Bronx state Sen. Jeff Klein has done well in politics, rising this year to become one of Albany’s top kingmakers. He’s also done well in the often politically influenced world of court appointments. State court records show that Mr. Klein and a longtime law partner who has doubled as his legislative aide have been among the biggest winners when it comes to legal fees earned from judicial designations.
Records show that since June 2003, when reforms aimed at limiting the appointments of politically tied officials were implemented, Mr. Klein and his law partner, Dominick Calderoni, have earned nearly $730,000 in fees for work performed as court-appointed fiduciaries.
The fees were awarded by the courts after Mr. Klein and Mr. Calderoni were selected by judges to represent individuals unable to care for themselves, including the elderly and the incapacitated. A Riverdale Press survey has found that despite repeated efforts to separate the courts from the political clubhouse, politically connected officials still benefit from a system in which judges need political backing to win election to the bench.
Records show that Mr. Klein took in at least $155,300 from appointments he’s received since June 2003, from judges in the Bronx and Nassau County. Mr. Calderoni has done even better, hauling in more than $570,000 in similar appointments since that date, from courts in Bronx, Nassau, Queens and Westchester counties.
The two men have been partners since the mid-1990s in the Bronx-based law firm of Klein Calderoni & Santucci. Mr. Calderoni has also been a longtime political advisor. When Mr. Klein was first elected to the state Assembly in 1994, he named Mr. Calderoni as his part-time legislative legal counsel. After Mr. Klein won a Senate seat in 2004, Mr. Calderoni went along as part of his Senate staff. Mr. Calderoni resigned the Senate position in 2011 after news reports that he was receiving state-paid medical benefits while working the minimum number of hours needed to qualify.
Mr. Klein and Mr. Calderoni have also been closely paired in the legal work they’ve done as judicial court appointees — so closely, in fact, that some clients told The Press they were confused about which attorney was in charge.
In July, 2008, for instance, Mr. Klein was appointed by a Nassau County judge to evaluate whether a guardian was needed for an elderly woman named Mildred Cohen, who had recently been moved into a nursing home by her family.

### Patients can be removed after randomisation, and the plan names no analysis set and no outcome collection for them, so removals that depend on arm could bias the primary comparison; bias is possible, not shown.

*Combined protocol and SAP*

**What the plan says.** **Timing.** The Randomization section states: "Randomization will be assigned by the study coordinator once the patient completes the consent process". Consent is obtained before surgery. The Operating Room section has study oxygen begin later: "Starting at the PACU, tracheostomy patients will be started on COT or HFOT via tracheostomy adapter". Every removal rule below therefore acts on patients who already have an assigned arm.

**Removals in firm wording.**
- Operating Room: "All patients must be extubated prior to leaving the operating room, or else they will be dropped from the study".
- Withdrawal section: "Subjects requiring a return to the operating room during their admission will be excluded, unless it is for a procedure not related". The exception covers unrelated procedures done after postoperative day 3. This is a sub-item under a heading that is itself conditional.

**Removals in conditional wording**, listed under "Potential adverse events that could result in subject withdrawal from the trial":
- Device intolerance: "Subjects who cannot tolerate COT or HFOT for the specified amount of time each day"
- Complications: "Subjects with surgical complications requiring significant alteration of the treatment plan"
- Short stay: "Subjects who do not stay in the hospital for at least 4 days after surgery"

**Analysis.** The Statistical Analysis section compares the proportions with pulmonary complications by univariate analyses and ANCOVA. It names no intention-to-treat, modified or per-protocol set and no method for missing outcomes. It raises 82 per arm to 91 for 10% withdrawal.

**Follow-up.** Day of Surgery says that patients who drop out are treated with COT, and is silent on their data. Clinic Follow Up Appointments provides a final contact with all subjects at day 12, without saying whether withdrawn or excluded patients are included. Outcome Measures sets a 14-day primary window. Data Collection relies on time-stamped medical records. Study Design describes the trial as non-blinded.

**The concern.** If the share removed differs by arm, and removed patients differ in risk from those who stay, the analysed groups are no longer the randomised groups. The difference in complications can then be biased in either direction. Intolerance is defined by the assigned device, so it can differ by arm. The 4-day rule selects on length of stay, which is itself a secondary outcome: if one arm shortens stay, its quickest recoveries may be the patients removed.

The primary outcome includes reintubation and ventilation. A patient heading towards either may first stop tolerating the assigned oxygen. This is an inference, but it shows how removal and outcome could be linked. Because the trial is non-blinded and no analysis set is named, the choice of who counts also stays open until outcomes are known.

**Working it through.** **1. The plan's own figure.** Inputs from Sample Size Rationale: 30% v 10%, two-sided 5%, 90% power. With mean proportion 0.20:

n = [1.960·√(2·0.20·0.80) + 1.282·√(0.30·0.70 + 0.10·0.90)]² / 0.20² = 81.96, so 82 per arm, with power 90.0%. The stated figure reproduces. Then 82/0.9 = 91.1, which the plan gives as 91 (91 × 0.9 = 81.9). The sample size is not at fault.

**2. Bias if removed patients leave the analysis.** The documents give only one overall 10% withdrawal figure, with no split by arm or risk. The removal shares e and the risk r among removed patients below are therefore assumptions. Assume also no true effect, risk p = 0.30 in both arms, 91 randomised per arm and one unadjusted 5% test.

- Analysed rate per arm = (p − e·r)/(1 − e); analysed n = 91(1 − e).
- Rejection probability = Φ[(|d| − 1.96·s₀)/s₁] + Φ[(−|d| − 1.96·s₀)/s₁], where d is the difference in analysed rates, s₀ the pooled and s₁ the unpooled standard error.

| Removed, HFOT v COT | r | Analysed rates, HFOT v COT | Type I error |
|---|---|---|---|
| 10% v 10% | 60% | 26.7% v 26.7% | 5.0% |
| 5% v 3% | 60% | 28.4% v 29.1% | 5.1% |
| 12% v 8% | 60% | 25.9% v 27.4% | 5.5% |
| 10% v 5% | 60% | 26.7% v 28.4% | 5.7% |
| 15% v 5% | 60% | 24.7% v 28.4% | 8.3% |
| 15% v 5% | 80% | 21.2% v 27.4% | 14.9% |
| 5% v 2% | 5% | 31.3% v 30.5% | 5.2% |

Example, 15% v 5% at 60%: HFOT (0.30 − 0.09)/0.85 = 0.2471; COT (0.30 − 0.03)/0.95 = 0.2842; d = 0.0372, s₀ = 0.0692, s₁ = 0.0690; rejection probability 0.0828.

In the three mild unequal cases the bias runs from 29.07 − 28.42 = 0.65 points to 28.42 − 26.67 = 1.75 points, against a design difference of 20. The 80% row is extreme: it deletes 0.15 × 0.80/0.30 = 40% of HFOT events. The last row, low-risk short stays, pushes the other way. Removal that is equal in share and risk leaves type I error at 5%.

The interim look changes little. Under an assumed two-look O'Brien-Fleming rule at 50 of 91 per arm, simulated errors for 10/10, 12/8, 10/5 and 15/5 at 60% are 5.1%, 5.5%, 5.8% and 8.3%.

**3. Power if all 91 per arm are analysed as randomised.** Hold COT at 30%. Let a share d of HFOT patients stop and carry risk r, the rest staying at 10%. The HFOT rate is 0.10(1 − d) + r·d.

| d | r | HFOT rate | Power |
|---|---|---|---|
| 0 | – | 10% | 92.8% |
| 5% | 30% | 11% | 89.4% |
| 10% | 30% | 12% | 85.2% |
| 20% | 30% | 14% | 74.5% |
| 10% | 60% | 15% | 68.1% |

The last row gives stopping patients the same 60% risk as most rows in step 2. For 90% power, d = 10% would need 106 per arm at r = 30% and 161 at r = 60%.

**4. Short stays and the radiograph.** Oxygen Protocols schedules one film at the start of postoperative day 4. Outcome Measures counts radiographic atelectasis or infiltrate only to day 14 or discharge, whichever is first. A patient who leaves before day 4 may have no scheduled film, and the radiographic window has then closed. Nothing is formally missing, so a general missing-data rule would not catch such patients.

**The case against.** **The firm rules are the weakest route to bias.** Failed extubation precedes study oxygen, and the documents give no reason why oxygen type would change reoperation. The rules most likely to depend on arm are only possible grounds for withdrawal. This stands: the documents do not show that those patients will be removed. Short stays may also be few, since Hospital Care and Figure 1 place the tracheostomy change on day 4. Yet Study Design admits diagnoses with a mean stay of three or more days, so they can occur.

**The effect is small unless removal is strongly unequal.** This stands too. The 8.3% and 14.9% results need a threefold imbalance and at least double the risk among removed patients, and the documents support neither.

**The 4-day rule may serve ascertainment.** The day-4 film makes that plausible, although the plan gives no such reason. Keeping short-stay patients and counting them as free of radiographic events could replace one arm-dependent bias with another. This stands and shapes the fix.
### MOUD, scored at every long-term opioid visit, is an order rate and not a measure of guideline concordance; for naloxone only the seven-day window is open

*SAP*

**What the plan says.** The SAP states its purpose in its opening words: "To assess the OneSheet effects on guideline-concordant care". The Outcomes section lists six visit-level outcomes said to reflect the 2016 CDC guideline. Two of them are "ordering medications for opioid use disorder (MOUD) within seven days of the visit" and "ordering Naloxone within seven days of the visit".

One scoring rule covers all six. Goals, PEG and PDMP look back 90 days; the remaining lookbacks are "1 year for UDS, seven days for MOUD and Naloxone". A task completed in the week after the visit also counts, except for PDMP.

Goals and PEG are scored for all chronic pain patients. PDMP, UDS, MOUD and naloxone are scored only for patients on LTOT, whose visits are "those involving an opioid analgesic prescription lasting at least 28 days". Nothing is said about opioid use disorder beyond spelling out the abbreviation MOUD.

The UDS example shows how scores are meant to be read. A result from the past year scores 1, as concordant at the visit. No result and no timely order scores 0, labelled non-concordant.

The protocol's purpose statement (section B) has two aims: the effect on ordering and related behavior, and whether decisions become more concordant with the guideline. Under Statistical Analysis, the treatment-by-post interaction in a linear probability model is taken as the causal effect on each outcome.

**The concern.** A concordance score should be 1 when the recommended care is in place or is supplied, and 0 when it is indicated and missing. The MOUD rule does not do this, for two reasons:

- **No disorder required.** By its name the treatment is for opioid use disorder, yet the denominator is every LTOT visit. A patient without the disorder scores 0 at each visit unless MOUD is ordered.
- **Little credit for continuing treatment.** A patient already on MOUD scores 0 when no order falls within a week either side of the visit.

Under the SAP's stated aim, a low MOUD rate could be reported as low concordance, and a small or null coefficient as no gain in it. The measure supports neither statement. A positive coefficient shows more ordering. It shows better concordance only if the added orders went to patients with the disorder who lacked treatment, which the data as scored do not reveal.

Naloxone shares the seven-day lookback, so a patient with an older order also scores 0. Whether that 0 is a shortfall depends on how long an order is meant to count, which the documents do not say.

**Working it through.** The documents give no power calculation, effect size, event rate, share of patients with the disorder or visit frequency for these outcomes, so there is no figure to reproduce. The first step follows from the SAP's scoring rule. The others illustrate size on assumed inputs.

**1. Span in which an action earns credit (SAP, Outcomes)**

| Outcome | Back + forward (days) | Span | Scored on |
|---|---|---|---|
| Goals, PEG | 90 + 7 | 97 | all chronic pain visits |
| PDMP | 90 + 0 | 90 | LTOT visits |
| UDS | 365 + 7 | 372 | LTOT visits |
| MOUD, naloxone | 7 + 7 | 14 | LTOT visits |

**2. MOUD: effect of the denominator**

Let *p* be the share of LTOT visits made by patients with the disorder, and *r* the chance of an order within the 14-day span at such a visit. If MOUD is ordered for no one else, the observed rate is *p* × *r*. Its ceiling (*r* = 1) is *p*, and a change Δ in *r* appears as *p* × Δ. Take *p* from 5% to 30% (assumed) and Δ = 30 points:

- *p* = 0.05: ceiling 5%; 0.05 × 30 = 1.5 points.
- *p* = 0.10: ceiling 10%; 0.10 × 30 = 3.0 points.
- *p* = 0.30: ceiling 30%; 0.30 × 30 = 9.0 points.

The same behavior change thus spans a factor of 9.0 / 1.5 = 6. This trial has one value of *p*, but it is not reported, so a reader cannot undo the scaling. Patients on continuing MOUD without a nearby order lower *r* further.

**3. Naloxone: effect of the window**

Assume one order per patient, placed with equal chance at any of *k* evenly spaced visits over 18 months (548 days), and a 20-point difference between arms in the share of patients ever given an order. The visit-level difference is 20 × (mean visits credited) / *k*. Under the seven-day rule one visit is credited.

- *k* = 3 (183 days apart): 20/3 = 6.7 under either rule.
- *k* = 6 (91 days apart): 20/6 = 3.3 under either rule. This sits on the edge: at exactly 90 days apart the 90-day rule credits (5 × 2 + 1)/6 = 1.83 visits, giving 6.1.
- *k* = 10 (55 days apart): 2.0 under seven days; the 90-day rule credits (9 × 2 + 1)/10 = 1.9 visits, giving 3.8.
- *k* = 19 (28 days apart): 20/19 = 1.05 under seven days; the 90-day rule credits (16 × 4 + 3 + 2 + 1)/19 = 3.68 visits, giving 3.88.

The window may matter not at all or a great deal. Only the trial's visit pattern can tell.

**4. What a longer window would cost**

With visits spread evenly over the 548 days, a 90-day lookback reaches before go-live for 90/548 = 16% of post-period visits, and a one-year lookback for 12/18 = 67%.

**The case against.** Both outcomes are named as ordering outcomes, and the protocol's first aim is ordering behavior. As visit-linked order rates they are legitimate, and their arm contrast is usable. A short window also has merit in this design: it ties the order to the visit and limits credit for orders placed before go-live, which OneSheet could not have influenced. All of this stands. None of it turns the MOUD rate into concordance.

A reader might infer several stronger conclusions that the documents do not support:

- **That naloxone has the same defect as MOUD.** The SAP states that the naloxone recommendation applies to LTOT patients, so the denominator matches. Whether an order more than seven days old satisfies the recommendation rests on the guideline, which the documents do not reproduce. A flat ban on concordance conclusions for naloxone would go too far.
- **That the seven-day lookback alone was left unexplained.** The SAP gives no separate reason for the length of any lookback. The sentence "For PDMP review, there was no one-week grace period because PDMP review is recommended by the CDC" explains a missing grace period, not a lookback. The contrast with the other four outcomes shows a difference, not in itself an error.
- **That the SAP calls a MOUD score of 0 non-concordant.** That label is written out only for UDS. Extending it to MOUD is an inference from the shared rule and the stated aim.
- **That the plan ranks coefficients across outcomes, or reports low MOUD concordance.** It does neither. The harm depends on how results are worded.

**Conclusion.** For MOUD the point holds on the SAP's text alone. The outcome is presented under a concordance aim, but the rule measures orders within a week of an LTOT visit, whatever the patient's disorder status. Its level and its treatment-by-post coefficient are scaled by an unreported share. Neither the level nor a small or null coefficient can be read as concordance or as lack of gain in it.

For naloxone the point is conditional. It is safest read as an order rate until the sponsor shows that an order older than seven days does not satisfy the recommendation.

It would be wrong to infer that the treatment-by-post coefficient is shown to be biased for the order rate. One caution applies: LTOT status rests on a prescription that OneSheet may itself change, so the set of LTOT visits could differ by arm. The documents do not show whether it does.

Many of Mr. Klein’s and Mr. Calderoni’s judicial appointments have been to serve as evaluators who are designated to conduct interviews with family members, health care professionals and others concerning the party in need. Evaluators then file a report of their findings with the court.
Mr. Klein recommended to the court that a guardian should be named and in January 2009, Judge Angela Iannacci appointed one: She named Mr. Klein.
Affidavits filed in the case indicate that Mr. Klein did the work. But Ms. Cohen’s daughter, Rabbi Judith Cohen-Rosenberg, said that she spoke only to Mr. Calderoni on the telephone, not to Mr. Klein. She didn’t question the substitution.
“I have no idea what was supposed to happen,” she told The Press. “I was so overwhelmed with my mother’s care, I just went with it.”
It wasn’t the only case in which the law partners worked as a kind of legal tag team. In early 2009, records show that Mr. Calderoni asked the court to substitute Mr. Klein for himself on an upcoming case, that of Cecil Ward, a proprietor of a car dealership in Elmont, Long Island whose family worried that his mental condition was deteriorating.
The reason for the substitution request was that Mr. Calderoni had had a banner year in 2008, earning $127,076 in fees from fiduciary cases. That figure far exceeded a cap of $75,000 that the state’s Office of Court Administration has placed on the amount any attorney can earn from fiduciary appointments in a single year. (The original cap, part of the 2003 reforms, was placed at $50,000. It was later increased after protests that the amount was too low.)